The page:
Layers are all the rage – instead of singular solid pieces, it seems the trend is layering up to allow for more creativity. Patrick Kessner at IrieDaily said: “We are definitively focusing on layering, because it gives so many options for your personal styling.” A perfect piece from their new collection for such layering would be the ‘Young Fella shirt jacket’ – a lumberjack style fleece lined shirt. Lumberjack-esque checkerboard patterns are a big hit from the coming season, with many brands reissuing old styles or creating new ones to fit the trend. “We absolutely rely on our proven check shirts. No matter if it is classic (red-black or black-white) or with pleasure in strong colours like royal blue and strong green, our sales figures confirm that check shirts belong in every closet,” says Madeleine Koziolek from Brandit.
DC’s streetwear wing will be presenting an elevated offering of their premium basics, as Emanuel Labadie, EMEA Marketing Manager explained: “We’re harkening back to the heavyweight materials and constructions from the early days of streetwear and action sports.” It sounds like these premium basics will be able to fit into anyone’s wardrobe wanting solid construction and reliable quality. Saint’s Eden Palm spoke of some technological pieces in their coming season too: “We have included amazing new tech with things like compression socks and sleeves, as well as an armoured puffer jacket.” It seems there is still a need for tech-heavy pieces amongst the layering styles.
Saint denim – initially a denim brand introduced to the MotoX scene, now delivers high quality, extremely hard wearing jeans that, according to Eden Palm, “deliver great value for money in patented denims 5 times stronger than a 12oz Levis 501 material.”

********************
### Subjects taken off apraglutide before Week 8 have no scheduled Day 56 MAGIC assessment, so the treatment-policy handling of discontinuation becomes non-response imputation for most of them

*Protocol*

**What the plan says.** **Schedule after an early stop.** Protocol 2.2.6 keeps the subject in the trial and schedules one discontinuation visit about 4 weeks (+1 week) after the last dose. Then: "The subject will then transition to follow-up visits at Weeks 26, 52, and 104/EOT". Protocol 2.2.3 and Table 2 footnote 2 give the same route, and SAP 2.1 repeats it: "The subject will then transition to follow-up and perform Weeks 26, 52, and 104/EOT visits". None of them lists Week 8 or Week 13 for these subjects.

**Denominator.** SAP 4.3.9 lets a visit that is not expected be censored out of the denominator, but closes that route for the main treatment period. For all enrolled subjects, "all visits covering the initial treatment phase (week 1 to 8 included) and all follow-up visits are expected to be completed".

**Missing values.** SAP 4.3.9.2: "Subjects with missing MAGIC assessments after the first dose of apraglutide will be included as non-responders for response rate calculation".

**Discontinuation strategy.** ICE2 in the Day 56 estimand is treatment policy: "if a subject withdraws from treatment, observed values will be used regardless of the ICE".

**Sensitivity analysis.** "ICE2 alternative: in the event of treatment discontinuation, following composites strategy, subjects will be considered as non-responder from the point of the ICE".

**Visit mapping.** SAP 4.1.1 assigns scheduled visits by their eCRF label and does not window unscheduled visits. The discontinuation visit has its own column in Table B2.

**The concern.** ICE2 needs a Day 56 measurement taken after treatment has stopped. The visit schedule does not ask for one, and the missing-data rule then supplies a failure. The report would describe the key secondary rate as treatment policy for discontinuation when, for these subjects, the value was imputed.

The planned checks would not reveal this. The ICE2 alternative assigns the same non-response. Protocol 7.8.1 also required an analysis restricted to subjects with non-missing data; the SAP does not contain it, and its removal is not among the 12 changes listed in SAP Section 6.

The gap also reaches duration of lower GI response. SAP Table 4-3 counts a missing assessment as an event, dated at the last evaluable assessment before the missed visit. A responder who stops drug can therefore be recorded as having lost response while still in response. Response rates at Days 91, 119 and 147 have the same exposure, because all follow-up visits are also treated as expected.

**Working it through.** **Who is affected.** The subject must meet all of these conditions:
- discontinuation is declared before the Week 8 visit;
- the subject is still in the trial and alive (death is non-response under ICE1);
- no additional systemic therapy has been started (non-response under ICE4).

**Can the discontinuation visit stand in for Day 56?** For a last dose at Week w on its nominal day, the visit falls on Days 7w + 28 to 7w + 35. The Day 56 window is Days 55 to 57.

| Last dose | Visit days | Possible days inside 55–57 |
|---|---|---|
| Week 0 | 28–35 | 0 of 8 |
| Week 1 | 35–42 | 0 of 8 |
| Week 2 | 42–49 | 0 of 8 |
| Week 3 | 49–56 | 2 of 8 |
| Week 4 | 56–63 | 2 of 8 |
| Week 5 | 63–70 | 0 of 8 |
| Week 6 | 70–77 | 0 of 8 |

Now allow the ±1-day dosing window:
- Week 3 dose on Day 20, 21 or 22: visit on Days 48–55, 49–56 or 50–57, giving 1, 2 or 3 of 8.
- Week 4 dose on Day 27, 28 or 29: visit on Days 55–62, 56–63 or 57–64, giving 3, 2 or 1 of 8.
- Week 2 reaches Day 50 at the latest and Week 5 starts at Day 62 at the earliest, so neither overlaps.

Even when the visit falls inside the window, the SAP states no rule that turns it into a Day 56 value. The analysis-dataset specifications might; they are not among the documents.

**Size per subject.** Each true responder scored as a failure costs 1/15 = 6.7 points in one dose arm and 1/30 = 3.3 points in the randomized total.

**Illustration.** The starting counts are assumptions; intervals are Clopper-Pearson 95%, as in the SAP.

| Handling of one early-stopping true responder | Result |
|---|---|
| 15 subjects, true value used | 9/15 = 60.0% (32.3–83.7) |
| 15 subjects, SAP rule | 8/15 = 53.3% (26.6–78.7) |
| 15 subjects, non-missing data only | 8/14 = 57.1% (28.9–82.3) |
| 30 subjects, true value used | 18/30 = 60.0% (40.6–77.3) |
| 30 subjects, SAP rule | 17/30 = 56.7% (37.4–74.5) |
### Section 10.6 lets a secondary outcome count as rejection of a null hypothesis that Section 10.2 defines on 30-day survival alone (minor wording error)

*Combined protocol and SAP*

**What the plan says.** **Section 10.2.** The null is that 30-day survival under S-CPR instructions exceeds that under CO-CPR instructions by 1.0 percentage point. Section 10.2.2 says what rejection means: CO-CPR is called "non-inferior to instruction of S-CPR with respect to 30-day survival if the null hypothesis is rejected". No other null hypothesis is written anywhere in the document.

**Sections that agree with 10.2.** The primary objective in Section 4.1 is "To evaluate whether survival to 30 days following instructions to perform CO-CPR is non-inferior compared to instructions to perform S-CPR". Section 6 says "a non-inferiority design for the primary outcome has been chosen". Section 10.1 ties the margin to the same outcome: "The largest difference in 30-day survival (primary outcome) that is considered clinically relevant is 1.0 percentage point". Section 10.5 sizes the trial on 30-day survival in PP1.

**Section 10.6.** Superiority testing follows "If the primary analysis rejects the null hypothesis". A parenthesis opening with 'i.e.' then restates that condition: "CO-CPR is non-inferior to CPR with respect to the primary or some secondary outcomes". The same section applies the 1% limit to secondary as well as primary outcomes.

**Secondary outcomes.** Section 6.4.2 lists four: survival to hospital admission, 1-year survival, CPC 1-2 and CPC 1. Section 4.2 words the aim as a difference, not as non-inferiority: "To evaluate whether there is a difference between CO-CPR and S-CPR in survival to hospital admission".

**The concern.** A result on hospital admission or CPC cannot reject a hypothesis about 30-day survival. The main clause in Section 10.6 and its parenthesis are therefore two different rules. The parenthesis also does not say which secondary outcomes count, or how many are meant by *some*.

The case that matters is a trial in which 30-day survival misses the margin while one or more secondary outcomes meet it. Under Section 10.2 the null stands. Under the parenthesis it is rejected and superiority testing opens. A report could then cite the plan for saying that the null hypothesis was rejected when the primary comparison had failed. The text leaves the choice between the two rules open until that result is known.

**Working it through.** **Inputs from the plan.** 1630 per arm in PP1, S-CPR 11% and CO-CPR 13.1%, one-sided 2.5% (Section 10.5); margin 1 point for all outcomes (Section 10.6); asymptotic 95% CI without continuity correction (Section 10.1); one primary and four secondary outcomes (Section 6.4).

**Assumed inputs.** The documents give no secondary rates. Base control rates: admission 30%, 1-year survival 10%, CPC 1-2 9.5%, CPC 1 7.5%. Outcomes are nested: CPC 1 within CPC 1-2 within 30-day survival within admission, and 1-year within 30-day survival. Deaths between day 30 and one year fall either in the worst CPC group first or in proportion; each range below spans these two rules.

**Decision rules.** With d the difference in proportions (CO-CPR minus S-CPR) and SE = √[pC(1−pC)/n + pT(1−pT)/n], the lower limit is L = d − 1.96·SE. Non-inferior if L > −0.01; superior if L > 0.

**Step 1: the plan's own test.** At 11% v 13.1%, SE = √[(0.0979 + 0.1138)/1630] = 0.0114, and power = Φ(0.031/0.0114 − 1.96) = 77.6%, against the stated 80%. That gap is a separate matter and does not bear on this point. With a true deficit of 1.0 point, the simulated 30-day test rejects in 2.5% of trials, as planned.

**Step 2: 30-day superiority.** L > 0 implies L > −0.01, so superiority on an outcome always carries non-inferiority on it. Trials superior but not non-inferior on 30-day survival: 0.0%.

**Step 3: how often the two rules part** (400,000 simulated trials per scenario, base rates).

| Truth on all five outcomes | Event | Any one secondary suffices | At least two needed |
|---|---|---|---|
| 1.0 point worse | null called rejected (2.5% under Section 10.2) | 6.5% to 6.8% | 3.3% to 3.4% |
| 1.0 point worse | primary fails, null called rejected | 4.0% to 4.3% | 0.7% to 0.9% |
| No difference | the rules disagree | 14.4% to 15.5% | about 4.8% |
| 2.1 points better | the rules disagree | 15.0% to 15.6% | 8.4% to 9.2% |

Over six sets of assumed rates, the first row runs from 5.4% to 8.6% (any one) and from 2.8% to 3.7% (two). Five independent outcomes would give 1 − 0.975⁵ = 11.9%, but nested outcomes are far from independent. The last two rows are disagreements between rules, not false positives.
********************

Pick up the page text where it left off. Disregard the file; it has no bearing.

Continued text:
Hydroponic has a similar approach as Marketing & Skate Specialist-Jordi Quinto said: “Most of Hydroponic’s jeans collection is made with top stretch materials, looking for comfort while skating. We also add triple stitching and reinforced bartacks to the areas most subjected to skateboarding’s wear and tear.”
It is good to know brands are putting more effort into longer lasting materials that will reduce more frequent consumption of clothing, and that will, in turn reduce the impact on the environment.
The key priority for the industry right now (in my opinion) should be sustainability, and it’s reassuring to hear brands are taking this into account. Be it organic fibres, recycled materials or more durable, longer-lasting products, any attempt to consciously reduce their impact on the environment is appreciated. IrieDaily is truly leading the way in skate streetwear when it comes to sustainability, as Patrick Kressner proudly says: “It’s in our company’s DNA. We shifted completely to sustainable fabrics in our sourcing. Most of the products contain sustainable fabrics. We are Peta approved Vegan and members with ‘leader status’ of the FairWear Foundation.”
Santa Cruz are doing their bit too, as Joe Bourne, Brand Manager explained: “We’ve made great strides to tackle waste and improve our sustainable credentials. For starters we’ve eliminated 80% of plastic from our packaging, using home-compostable garment bags and natural string to replace kimbles. A growing portion of our jersey is produced using 100% OCS (Organic Content Standard) certified organic cotton and OEKO-TEX approved inks. Our remaining cotton products are sourced from BCI accredited farmers and all luggage is made with RPET recycled polyester.”
With more and more brands really giving the sustainable approach some consideration, the future is looking promising for reducing fast-fashion and using ecologically sourced or recycled materials. Every little helps, and hopefully brands like IrieDaily, Santa Cruz and Hydroponic amongst others, will encourage others to take up a similar approach.